When I was sick, it was so clear that cancer was a trigger for some major inner changes for me. Mind you, I’ve been on a spiritual journey for over two decades at that point, and the last eight years of those twenty were super-intentional about aligning my life to *all* that I am. Yet when cancer hit me, it accelerated and propelled that whole inner growth and experience to another level. I had absolute clarity around what was happening, that I completely surrendered to the spiritual teachings of the disease.
During those long months while I was so sick, there was a point in time when I experienced a clear separation of my soul from my body.
While my body was on a shutdown path (a year later I found out that my Mom and brother were planning my funeral at that time), I was in complete peace, feeling love and being loved.
My mission today, as most of you know, is to help women with cancer heal themselves and recalibrate their lives by using cancer as a powerful catalyst for change. And I say that cancer is a powerful catalyst for change because having cancer pushes you to evaluate all areas and all aspects of your life, and it truly fast-tracks this process that some people may take a lifetime to go through.
This got me thinking, how human nature is really fascinating in that most people need some external compelling event to trigger this life evaluation process!
I suspect the ego part of us is keeping most of the population on a treadmill, moving very fast but not going anywhere.
So when you get the news that you have cancer, after the initial shock and overwhelm, you start evaluating how different aspects of your life potentially contributed to you getting sick, and what are the necessary changes that need to take place.
You start evaluating areas of your life, such as:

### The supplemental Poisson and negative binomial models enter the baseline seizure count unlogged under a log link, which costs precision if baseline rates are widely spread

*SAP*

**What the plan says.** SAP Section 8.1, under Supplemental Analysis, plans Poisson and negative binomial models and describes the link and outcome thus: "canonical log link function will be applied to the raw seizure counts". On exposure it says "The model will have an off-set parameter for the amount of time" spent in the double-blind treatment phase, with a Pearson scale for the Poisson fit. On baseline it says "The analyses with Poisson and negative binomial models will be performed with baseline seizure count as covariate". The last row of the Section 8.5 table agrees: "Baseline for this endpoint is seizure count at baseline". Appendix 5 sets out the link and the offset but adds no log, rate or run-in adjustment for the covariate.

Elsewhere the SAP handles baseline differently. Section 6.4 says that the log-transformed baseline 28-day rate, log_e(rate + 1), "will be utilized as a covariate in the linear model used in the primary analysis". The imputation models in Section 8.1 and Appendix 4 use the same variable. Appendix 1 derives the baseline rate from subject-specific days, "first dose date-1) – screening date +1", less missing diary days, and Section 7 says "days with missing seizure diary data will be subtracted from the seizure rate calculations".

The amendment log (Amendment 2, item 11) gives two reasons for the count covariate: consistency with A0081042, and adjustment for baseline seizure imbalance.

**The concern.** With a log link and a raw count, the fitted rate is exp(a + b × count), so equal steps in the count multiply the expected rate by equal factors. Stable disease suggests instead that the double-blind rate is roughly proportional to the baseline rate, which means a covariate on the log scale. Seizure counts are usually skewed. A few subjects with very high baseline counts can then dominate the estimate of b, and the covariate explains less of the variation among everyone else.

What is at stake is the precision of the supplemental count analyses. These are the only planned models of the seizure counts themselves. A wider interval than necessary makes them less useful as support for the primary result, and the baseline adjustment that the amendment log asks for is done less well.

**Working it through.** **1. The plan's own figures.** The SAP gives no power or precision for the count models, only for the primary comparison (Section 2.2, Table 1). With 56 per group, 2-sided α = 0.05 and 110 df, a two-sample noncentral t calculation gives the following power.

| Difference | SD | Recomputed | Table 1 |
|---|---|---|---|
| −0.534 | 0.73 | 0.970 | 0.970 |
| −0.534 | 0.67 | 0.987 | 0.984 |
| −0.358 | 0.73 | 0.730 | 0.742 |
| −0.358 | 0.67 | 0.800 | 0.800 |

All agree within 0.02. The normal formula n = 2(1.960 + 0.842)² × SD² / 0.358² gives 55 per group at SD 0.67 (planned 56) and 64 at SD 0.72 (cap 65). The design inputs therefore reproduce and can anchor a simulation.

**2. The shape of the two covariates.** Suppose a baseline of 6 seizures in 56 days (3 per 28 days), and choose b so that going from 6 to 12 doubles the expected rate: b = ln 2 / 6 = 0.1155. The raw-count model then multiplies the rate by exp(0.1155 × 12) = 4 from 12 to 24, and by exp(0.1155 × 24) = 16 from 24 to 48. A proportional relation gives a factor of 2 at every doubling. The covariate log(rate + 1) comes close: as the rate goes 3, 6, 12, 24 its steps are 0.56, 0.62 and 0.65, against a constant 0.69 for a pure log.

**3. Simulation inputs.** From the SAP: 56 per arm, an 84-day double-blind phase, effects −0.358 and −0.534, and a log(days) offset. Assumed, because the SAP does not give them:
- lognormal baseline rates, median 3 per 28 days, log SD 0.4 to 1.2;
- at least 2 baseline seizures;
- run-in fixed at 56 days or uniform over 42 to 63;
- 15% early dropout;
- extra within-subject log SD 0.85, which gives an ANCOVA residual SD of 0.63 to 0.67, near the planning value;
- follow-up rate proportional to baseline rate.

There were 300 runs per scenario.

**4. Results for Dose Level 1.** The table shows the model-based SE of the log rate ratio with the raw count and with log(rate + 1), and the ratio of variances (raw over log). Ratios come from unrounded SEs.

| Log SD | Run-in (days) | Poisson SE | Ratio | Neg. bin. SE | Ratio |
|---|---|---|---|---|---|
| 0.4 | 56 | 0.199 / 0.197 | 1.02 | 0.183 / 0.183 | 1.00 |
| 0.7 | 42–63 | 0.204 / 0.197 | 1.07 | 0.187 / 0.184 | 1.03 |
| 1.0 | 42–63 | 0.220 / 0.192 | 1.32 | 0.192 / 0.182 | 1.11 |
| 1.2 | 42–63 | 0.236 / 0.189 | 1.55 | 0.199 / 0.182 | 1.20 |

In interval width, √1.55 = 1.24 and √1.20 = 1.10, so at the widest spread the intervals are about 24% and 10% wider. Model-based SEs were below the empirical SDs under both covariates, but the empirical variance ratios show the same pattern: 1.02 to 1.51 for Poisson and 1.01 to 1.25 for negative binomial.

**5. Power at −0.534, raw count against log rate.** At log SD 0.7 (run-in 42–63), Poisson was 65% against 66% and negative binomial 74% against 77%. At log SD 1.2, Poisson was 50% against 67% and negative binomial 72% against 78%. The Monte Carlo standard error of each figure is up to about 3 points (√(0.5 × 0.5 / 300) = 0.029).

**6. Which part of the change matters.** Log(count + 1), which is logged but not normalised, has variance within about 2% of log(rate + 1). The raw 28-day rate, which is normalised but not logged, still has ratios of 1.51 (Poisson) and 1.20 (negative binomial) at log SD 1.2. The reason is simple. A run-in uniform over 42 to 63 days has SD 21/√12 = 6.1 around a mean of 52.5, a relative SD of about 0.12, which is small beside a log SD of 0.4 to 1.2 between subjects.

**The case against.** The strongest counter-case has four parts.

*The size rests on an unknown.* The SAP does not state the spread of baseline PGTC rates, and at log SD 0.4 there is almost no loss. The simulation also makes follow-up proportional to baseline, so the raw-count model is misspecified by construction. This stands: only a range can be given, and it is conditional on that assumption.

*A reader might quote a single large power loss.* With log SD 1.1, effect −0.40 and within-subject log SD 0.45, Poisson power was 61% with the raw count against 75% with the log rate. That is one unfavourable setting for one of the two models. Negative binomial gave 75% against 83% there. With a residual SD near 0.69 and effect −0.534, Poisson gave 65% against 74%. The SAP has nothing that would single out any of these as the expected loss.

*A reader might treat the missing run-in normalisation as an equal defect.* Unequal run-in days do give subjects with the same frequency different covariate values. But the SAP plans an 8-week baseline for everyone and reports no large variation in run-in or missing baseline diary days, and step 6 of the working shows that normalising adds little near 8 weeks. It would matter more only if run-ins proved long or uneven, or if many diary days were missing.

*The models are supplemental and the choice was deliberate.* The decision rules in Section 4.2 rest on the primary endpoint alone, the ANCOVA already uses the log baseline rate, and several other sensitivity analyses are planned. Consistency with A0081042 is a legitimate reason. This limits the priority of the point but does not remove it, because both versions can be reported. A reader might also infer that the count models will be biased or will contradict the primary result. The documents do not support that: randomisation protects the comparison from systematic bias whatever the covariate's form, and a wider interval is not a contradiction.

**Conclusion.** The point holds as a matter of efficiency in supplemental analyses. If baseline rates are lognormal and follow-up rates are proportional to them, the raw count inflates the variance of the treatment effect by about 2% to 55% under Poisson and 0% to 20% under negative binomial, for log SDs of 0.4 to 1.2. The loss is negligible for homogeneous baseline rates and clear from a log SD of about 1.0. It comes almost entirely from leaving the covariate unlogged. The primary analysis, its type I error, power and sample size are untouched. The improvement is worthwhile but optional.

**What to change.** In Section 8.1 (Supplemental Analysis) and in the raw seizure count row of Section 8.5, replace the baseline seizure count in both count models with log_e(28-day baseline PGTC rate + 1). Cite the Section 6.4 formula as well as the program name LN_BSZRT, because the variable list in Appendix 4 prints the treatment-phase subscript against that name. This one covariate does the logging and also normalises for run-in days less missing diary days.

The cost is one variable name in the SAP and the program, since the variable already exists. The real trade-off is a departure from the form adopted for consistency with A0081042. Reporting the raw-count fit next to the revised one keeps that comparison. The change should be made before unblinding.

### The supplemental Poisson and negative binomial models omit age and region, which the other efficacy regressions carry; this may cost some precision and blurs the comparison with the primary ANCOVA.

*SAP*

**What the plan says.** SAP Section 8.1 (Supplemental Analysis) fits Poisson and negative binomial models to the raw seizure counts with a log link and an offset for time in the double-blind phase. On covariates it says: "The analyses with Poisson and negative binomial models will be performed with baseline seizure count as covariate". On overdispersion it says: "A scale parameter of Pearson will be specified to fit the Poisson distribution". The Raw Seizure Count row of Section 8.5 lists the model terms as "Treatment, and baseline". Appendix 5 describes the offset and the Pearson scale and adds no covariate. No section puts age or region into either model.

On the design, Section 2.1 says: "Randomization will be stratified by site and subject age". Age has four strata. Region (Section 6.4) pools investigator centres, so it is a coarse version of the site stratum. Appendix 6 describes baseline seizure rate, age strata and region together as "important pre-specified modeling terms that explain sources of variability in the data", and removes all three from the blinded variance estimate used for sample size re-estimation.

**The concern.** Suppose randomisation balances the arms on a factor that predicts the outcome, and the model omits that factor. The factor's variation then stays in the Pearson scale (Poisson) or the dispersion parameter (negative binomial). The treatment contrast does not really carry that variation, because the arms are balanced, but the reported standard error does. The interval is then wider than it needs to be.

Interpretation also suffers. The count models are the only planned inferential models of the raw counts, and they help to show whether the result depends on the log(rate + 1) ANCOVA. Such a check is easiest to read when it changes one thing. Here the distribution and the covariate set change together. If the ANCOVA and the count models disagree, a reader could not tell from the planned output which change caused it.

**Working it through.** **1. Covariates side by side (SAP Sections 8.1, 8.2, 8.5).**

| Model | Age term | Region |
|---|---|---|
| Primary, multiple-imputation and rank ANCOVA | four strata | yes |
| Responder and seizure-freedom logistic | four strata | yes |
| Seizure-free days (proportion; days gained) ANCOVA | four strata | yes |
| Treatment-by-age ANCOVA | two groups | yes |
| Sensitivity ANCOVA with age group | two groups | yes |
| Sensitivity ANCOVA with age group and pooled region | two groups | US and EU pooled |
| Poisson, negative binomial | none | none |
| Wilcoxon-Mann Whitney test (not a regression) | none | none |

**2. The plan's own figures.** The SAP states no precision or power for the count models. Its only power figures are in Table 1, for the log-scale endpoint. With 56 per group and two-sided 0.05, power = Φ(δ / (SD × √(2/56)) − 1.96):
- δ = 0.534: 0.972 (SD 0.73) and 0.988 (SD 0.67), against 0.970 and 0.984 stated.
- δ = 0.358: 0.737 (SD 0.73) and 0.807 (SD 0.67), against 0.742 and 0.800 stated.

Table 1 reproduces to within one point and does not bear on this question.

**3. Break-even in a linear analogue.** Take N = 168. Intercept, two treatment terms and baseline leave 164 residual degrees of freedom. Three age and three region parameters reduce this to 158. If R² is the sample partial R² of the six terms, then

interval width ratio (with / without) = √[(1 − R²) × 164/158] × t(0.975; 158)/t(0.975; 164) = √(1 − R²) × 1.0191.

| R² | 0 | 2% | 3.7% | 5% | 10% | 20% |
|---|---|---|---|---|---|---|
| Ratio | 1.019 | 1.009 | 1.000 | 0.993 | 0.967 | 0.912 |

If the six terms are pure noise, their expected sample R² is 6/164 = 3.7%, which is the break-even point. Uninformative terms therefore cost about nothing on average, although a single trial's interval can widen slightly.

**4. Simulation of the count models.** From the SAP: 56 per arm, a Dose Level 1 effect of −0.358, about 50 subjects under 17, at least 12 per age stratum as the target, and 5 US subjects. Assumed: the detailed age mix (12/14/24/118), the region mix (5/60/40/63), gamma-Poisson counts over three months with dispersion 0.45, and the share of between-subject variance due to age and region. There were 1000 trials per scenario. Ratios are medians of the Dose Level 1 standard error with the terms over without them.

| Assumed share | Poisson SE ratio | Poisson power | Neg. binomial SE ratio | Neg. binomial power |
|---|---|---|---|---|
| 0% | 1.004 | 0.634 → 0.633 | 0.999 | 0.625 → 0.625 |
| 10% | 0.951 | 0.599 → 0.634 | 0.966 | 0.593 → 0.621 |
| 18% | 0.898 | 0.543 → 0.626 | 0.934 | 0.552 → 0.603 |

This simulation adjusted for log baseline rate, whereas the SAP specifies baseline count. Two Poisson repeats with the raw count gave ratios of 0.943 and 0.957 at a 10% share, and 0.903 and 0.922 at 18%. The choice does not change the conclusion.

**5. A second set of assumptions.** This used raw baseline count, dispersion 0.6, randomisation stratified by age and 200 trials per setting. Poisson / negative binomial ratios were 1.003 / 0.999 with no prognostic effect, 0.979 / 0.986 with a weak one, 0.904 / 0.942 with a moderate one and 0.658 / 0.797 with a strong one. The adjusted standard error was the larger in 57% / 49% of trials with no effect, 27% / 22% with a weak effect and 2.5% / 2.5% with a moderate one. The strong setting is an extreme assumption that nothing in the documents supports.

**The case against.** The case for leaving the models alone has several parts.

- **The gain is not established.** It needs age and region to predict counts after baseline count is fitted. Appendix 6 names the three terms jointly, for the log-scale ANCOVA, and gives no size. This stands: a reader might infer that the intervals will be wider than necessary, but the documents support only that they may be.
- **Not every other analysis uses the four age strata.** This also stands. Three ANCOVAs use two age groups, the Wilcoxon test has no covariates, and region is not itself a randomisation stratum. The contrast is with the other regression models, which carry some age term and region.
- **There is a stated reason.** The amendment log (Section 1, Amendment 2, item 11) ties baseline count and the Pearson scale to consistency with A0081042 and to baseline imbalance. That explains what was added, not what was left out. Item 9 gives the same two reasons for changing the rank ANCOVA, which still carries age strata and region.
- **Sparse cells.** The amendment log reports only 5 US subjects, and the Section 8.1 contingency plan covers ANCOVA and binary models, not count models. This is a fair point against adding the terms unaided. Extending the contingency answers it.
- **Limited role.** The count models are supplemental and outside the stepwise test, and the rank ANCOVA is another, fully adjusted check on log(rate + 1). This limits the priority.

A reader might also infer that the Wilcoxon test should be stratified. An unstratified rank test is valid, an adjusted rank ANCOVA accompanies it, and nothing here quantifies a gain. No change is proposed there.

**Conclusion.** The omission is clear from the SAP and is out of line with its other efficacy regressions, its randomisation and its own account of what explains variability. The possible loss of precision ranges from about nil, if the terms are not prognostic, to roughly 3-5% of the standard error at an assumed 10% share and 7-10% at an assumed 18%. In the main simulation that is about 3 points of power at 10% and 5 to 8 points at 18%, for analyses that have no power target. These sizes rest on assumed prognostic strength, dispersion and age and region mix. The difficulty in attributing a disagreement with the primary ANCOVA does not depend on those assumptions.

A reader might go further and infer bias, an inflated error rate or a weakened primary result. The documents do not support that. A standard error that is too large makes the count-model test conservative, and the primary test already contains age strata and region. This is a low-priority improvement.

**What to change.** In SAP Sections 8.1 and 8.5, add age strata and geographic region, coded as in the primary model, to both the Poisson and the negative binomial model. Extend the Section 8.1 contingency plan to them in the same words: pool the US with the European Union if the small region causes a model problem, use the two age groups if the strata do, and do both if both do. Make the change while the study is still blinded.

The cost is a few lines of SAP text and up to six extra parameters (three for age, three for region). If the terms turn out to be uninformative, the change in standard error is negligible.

Health habits – your nutrition, exercise, and rest are all being highlighted.
The nature of your work – job, career and work environment are all of the sudden in the spotlight: amount of learning, stress levels, and effort you put in and benefits you get out of your work are all being assessed.
Relationships – with family and friends; with loved ones and those who you would want to be close with, but also those relationships that you do not enjoy and feel they no longer serve you.
Personal Development – looking into self-improvement in terms of evolving and being better than you are today, identifying in which areas of your life you'd like to experience growth.
Spirituality – this area is definitely underscored by having cancer, and in many ways you feel drawn to your higher self, and that all-wise and all-knowing part of you. Cancer and chronic pain are in many ways similar to fasting: they propel you in the direction of your spirit and higher being.
And this process can be daunting and overwhelming within itself, especially if you haven’t done it in the past, and if you don’t already have a roadmap at least for some of these areas.
So here are four steps for gently going through this process and creating framework for your personal roadmap.
For each of the areas of your life go through these four steps:
#1 Drop Regrets – I firmly believe that there are no setbacks in life: just lessons and mileposts, so approach this process with curiosity about what’s possible and with love for how far you’ve traveled to get here today.
#2 Follow the Feeling States – Identify the feeling states you’d like to experience in each of the areas of your life. So without judgement, just imagine how you'd like each area to be and jot down the feeling states. Note that you are not making any decisions and this stage and no external changes are required.
#3 Create a Workback Plan – Once you have an idea how you’d like to feel, pick one area and one feeling state and work backward in identifying just one step you can take that will get you closer to that feeling state, and repeat this process of going back one step at the time.
#4 Define Your WHY – Why is this feeling state and this particular change important to you? You’ll notice we do a lot of “why” exercises – they are important for your cognitive mind. You need to explain to your ego why you are pursuing an idea or action, so that you can ground and calm that inner voice that’s resisting change and potentially pestering you.
Repeat these four steps for each of the area of your life and you’ll be on your way to creating an awesomely powerful roadmap for your future.
Notice that at this stage you are not making any actual changes (unless you feel like they come naturally for you). I point this out, because all changes begin in your mind first, so make sure to start this process today even if it takes some time to implement and manifest in the physical world.
As the saying goes “change your mind and you can change your life.”
Need clarity and direction on how to create framework for your personal roadmap and use your cancer as a powerful catalyst for change? Let’s get on a brief call and explore how we can achieve that together. Book your free clarity session here.